Popular children's author Dr. Seuss sought to educate his young readers against bigotry and discrimination through his stories. Theodor Seuss Geisel (better known as Dr. Seuss), the author of childhood favorites The Cat in the Hat, Horton Hears a Who, and How the Grinch Stole Christmas, among many others, was also a devoted crusader against anti-Semitism, who used his artistic and storytelling abilities to educate against prejudice.
Although he was a devoted Lutheran throughout his life, as a student he had experienced anti-Semitism when people mistakenly thought he was a Jew. An avid intellectual, he was also disgusted by the ignorant bandwagon nature of racism in the United States.
Geisel’s early work was aimed at adults. He worked at an advertising agency, and later as a political cartoonist for New York newspaper PM, and contributed more than 400 cartoons to the publication between 1941 and 1943, exploring themes ranging from America’s isolationism to the ineffectiveness of foreign aid.
In these early cartoons, the face of anti-Semitism is clearly labeled; Hitler is unmistakable; and controversial figures such as Charles Lindbergh and Senator Gerald Nye get obvious shout-outs. On two separate occasions, anti-Semitism is a hooded character resembling a Ku Klux Klan member. In some instances, he pointedly depicts Jews and Blacks in the exact same manner—except for a slight difference in skin color.
By enunciating each feature in his own depictions, Geisel manipulates the common themes found in anti-Semitic artwork. For example, Jews are often denoted by a large hooked nose, so he has drawn the Jew as a large Dodo bird with its characteristically large beak. Jews are also sometimes drawn wearing black, bowler hats; in his images, Geisel’s Jewish figures don Uncle Sam’s famous hat in reference to America’s lost Jewish identity. Most frequent however, is the image of Hitler, nose high in the air as he promotes white superiority and delivers the gift of racism to the rest of the world
Geisel, who dring this time also began publishing children's books, later focused on creating solely for children, and became the universally known Dr. Seuss. By incorporating teachings against bigotry and prejudice in his highly popular works, he most likely did far more for the cause he believed in then when he addressed adults whose opinions had already been formed.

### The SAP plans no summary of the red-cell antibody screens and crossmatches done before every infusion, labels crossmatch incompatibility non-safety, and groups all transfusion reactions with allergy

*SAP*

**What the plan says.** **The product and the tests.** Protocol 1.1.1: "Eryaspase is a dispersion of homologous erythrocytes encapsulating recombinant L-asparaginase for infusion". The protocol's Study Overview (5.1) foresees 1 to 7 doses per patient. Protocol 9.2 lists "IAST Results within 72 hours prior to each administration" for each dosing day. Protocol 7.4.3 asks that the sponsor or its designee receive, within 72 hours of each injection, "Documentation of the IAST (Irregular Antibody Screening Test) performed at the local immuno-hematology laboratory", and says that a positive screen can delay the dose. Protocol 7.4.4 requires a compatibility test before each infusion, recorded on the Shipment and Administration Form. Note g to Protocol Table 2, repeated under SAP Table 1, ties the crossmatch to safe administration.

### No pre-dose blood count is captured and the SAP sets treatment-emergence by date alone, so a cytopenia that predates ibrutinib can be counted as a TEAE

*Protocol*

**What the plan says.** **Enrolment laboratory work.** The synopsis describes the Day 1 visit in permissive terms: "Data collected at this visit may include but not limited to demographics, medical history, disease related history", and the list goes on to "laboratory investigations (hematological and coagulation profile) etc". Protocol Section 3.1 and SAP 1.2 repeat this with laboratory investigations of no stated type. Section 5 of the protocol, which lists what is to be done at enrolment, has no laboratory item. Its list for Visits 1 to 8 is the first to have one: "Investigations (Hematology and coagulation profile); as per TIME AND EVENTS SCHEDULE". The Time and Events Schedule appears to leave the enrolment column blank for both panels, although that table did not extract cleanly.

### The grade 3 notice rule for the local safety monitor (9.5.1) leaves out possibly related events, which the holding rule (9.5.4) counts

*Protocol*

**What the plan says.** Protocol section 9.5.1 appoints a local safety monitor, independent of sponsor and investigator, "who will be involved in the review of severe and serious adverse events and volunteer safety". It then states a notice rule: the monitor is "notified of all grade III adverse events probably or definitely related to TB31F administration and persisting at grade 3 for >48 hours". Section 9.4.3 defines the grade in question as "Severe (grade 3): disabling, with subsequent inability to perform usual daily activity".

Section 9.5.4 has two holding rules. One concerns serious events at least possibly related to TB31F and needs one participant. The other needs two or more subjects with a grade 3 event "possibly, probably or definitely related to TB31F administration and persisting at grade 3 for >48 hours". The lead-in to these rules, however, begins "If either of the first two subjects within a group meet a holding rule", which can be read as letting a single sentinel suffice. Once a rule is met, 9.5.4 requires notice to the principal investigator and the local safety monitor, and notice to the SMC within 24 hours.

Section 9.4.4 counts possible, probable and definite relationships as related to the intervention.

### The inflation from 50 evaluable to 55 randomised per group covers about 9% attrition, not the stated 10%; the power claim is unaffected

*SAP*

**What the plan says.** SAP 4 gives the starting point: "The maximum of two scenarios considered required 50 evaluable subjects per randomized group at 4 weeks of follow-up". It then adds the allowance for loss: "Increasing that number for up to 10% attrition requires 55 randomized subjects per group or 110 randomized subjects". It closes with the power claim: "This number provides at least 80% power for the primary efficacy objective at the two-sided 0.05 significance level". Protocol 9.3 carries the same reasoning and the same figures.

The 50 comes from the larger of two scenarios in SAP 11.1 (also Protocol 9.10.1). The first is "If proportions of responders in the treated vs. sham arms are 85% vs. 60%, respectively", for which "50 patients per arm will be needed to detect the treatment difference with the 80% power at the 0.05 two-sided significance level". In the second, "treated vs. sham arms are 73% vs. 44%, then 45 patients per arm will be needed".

Perhaps nowhere are Dr. Seuss’s anti-bigotry teachings more evident then in his story about the Sneetches, published in 1953, It is the story of a society where those born with a star on their belly reject and discriminate against those without one. In a round about way Dr. Seuss thus alludes to the “yellow star” Jews were forced to wear in many European societies in order to differentiate them from their Christian neighbors. Dr. Seuss tells how the star-bellied Sneetches excluded the non-starred Sneetches from barbecues and marshmallow roasts, and taught their children not to talk to or play with non-starred children.
Things change when a stranger introduces a machine that puts stars on to non-starred bellies – for a fee. The non-starred Sneetches eagerly pay up, and soon they are no longer distinguishable from the original star-bellies, much as the emancipation of the Jews in modern times ended their overt isolation and brought about their integration into society.
The old prejudices, however, do not disappear for the elitist Sneetches any more then they did for their human counterparts, and they immediately seek new ways to tell the undesirables apart, leading them to reject the single thing which in their own mind made them better – their stars. They pay the travelling salesman to remove their stars from them.
Dr. Seuss’s outlook is optimistic, however. Although the travelling salesman (who made a large profit by catering to one group’s fervent desire to attain social acceptance and from the other groups no-less fervent desire to exclude them) sums up that “they never will change”, the Sneetches actually do change, and learn to put aside prejudice and stereotypes and live together in harmony.